- Chemical Plants In The United States: There are approximately 13,500 chemical manufacturing facilities in the United States owned by more than 9,000 companies. Facilities are located all over the country, with many companies in Texas, Ohio, New Jersey, Illinois, Louisiana, Pennsylvania, and the Carolinas.
- Chemical Processing: Information on a range of chemical engineering topics, from operating chemical plants, process engineering, manufacturing and automation strategies to fluid handling and pumps.
- U.S. Chemical Production: The U.S. Chemical Production Regional Index (U.S. CPRI) was developed to track chemical production activity in seven regions of the United States. The U.S. CPRI is based on information from the Federal Reserve, and as such, includes monthly revisions as published by the Federal Reserve. To smooth month-to-month fluctuations, the U.S. CPRI is measured using a three-month moving average.
- Reinventing How Chemicals Are Made: Researchers are developing new chemicals to build the next generation of pharmaceuticals and high tech materials.
- List Of Largest Chemical Producers: BASF, DowDupont, SINOPEC, SABIC, Ineos, Formasa Plastics, ExxonMobile, LyondellBasell, Mitsubishi Chemical, LG Chem, Air Liquide, Reliance Industries, Dupont, The Linde Group, Toray Industries, AkzoNobel, Evonik Industries, Covestro And More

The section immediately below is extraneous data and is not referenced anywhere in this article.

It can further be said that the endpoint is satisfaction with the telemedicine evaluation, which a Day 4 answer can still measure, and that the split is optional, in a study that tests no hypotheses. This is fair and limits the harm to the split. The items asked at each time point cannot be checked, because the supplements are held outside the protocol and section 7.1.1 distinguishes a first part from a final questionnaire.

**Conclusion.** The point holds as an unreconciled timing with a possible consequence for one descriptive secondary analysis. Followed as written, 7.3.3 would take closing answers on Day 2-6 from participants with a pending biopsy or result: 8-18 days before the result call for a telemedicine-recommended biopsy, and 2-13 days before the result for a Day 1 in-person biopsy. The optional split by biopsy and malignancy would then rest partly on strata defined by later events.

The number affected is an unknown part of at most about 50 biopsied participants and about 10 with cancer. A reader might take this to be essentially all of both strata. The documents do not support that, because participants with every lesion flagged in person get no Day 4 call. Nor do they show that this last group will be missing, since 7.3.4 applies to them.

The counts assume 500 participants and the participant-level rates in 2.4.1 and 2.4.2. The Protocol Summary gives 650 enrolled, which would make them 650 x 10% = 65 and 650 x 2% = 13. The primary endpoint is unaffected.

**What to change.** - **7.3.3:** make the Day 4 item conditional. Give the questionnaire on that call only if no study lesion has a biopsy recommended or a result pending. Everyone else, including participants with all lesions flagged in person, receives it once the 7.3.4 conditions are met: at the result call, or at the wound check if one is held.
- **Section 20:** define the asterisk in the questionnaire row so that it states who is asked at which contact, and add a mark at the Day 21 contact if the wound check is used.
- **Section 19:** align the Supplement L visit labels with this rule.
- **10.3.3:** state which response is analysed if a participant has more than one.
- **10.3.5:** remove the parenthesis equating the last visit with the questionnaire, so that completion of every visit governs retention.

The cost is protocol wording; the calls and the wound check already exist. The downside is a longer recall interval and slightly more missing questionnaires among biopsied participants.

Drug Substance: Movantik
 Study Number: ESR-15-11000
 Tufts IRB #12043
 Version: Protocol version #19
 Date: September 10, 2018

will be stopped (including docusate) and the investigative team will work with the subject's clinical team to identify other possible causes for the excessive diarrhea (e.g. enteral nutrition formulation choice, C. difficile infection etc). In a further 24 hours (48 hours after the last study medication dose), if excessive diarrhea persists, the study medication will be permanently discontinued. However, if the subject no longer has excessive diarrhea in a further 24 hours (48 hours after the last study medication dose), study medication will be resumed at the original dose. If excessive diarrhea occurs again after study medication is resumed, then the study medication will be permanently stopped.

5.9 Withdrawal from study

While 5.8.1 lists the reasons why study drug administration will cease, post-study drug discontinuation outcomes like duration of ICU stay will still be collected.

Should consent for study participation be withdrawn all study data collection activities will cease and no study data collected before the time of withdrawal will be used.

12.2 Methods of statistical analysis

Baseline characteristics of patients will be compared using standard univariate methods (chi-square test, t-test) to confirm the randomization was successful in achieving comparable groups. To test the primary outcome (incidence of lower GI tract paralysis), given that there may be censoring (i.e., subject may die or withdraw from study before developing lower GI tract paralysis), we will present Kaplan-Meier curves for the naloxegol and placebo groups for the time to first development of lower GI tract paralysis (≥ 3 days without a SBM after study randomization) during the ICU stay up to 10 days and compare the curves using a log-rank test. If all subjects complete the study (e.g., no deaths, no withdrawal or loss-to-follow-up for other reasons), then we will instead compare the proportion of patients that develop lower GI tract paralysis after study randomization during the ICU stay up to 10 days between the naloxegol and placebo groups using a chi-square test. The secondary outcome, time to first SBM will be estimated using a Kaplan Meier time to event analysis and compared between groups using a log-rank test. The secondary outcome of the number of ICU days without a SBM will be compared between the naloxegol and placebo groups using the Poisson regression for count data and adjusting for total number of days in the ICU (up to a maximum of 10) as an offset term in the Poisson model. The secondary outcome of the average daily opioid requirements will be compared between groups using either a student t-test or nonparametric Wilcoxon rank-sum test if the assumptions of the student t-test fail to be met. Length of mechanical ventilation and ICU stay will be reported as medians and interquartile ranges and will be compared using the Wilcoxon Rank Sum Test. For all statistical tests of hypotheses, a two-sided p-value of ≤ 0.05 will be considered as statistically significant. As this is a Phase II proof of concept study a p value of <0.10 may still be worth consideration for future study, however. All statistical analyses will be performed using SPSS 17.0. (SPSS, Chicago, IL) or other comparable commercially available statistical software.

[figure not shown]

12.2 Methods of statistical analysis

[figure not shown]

- 4 Critical Challenges Faced by Chemical Manufacturers
- What Does The Chemical Industry Produce?
Use A USA Sales Tax Exemption Certificate To Purchase Scientific Research Chemicals
- Customers based in the United States that do not need to pay sales tax for research chemical orders can email email@example.com and attach their tax exemption certificate.
- Download the United States Sales Tax Exemption Form (Form SF1094) here.
LabAlley.com sells a wide variety of safe ingredients and raw materials for skin care products that relieve skin conditions, support skin integrity and enhance its appearance. Wholesome substances and invigorating compounds ordered at LabAlley.com are used to make skin care and cosmetic products that cleanse and beautify. Cosmetic makers and personal care product manufacturers order natural products and food grade chemical compounds at LabAlley.com to make substances and products that are applied to the body and face. These healthy products alter and enhance the fragrance, appearance and texture of the body and face. One of the most popular products ordered in bulk is USDA Certified Organic Coconut Oil sold in 5 gallon pails.
Ingredients in today's skin care products include citric acid, alpha-hydroxy acids, beta hydroxy acids, lactic acid, hydroquinone, retinol, clay, kojic acid, oils, salicylic acid, copper peptide and others. Some of the of common skin care ingredients, cosmetic ingredients, raw materials and personal care product ingredients sold online at LabAlley.com are listed below. Buy safer cosmetic and skin care ingredients here.
- Glycolic Acid